Should you pay severance pay immediately or not?

When an employee is dismissed, the employer may opt for immediate dismissal, without the employee in question having to carry out any more work, or for dismissal with the employee having to work their notice. During a notice period, the employment contract continues as usual and the salary is paid at the normal times. In the event of immediate dismissal, the employer is held to pay a severance payment.

Immediate payment in practice
If an employer dismisses an employee without the employee having to work their notice, the
employer must pay a severance payment. In principle, this is payable by the employer
immediately after the last day of work. In practice, this payment is made at the time the next
wage is paid by the finance department or the social payroll secretariat, i.e. usually at the end
of the current month.

Late payment of the severance pay
An employer who pays a severance pay late may be held to pay interest on the amount due.
The interest owed by an employer for late payment of the severance pay amounted to 2% in
both 2017 and 2018. Until 1 July 2005, it was generally assumed that this interest was
calculated on the net amount of the severance pay. The net amount is obtained by deducting
from the gross amount both the social security contribution at the rate of 13.07% and the
withholding tax due.
As a result of an Act of 26 June 2002, since 1 July 2005, the interest must be calculated on the
gross amount, which significantly increases the penalty for employer who is late paying.

Exception to the rule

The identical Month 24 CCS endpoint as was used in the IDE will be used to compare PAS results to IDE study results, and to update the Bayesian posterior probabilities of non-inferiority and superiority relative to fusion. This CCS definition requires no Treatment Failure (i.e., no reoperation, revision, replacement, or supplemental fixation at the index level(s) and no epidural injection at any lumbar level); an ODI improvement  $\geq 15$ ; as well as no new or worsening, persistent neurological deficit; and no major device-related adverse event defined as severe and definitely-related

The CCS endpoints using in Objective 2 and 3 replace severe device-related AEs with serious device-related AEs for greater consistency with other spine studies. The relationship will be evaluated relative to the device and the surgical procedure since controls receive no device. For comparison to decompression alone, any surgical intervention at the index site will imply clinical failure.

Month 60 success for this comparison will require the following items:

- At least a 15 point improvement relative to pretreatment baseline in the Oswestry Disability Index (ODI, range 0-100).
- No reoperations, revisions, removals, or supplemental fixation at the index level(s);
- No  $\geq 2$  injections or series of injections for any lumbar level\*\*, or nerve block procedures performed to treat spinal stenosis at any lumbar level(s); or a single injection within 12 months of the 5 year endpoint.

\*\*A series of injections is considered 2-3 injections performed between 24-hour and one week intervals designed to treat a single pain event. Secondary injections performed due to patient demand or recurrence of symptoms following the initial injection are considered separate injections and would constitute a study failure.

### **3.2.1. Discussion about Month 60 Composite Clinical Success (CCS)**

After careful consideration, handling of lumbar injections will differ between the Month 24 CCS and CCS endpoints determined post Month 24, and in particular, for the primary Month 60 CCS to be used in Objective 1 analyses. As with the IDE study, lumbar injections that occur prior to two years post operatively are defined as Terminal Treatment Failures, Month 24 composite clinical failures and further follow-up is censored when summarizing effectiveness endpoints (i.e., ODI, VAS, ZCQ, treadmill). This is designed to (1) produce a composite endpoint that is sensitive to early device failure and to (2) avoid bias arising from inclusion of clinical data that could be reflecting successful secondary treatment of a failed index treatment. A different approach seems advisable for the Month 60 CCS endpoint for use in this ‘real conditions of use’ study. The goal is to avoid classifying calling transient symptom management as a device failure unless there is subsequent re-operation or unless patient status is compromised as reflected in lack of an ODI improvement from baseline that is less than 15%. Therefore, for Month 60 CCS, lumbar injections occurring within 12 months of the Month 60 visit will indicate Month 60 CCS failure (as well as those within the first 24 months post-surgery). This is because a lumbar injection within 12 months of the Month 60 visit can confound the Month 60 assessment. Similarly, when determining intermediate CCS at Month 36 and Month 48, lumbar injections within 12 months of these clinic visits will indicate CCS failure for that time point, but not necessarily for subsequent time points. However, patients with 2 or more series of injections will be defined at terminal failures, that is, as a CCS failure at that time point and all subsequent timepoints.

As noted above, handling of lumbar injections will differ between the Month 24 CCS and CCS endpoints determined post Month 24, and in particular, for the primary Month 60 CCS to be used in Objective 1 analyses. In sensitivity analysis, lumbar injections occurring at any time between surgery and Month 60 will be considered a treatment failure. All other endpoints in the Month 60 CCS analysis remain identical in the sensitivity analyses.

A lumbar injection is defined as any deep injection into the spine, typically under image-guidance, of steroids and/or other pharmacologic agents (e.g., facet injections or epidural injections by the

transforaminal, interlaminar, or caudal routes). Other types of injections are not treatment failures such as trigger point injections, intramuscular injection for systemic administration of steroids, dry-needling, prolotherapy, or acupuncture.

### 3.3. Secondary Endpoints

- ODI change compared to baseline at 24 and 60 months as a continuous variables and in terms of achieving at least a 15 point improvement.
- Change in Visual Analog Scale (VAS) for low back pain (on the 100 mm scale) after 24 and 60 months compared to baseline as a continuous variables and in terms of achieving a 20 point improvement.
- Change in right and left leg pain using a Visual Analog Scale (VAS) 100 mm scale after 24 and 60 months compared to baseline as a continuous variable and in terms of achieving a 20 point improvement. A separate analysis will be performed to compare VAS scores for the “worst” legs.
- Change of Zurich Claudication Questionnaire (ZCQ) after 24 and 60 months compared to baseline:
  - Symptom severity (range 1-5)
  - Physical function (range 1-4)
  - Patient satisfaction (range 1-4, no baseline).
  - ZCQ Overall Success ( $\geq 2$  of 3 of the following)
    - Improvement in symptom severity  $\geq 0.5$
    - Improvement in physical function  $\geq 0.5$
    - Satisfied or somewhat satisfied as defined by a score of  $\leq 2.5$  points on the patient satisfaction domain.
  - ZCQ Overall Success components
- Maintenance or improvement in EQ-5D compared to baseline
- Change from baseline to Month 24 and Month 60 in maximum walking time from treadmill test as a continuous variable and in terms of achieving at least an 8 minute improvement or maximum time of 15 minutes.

This general rule of immediate and full payment of the severance pay is subject to one
fundamental exception under Article 39a of the Employment Contracts Act. In the event of
immediate dismissal, companies in difficulty or companies facing exceptional or unfavourable
circumstances may pay the severance pay in monthly instalments. These include companies
that have suffered very heavy losses, as is evident in the last two annual accounts before the
dismissal, or companies that decide on collective dismissal. This exception may also be
invoked by employers who have experienced days of unemployment that account for at least
20% of the total number of working days during the year preceding the year of dismissal.

Written warning
A company which wishes to make use of this derogation must inform the dismissed worker in
writing, whilst referring to Article 39a. In that letter, the employer must also expressly state
the exact exceptional situation to which it refers. In order to avoid problems of proof, it is
advisable to notify the dismissed worker by registered letter.
If, during the period of payment in instalments of the severance pay, the wages of the
company’s non-redundant workers are indexed, these new indexations must also be applied to
the instalments of the severance pay still to be paid.

 

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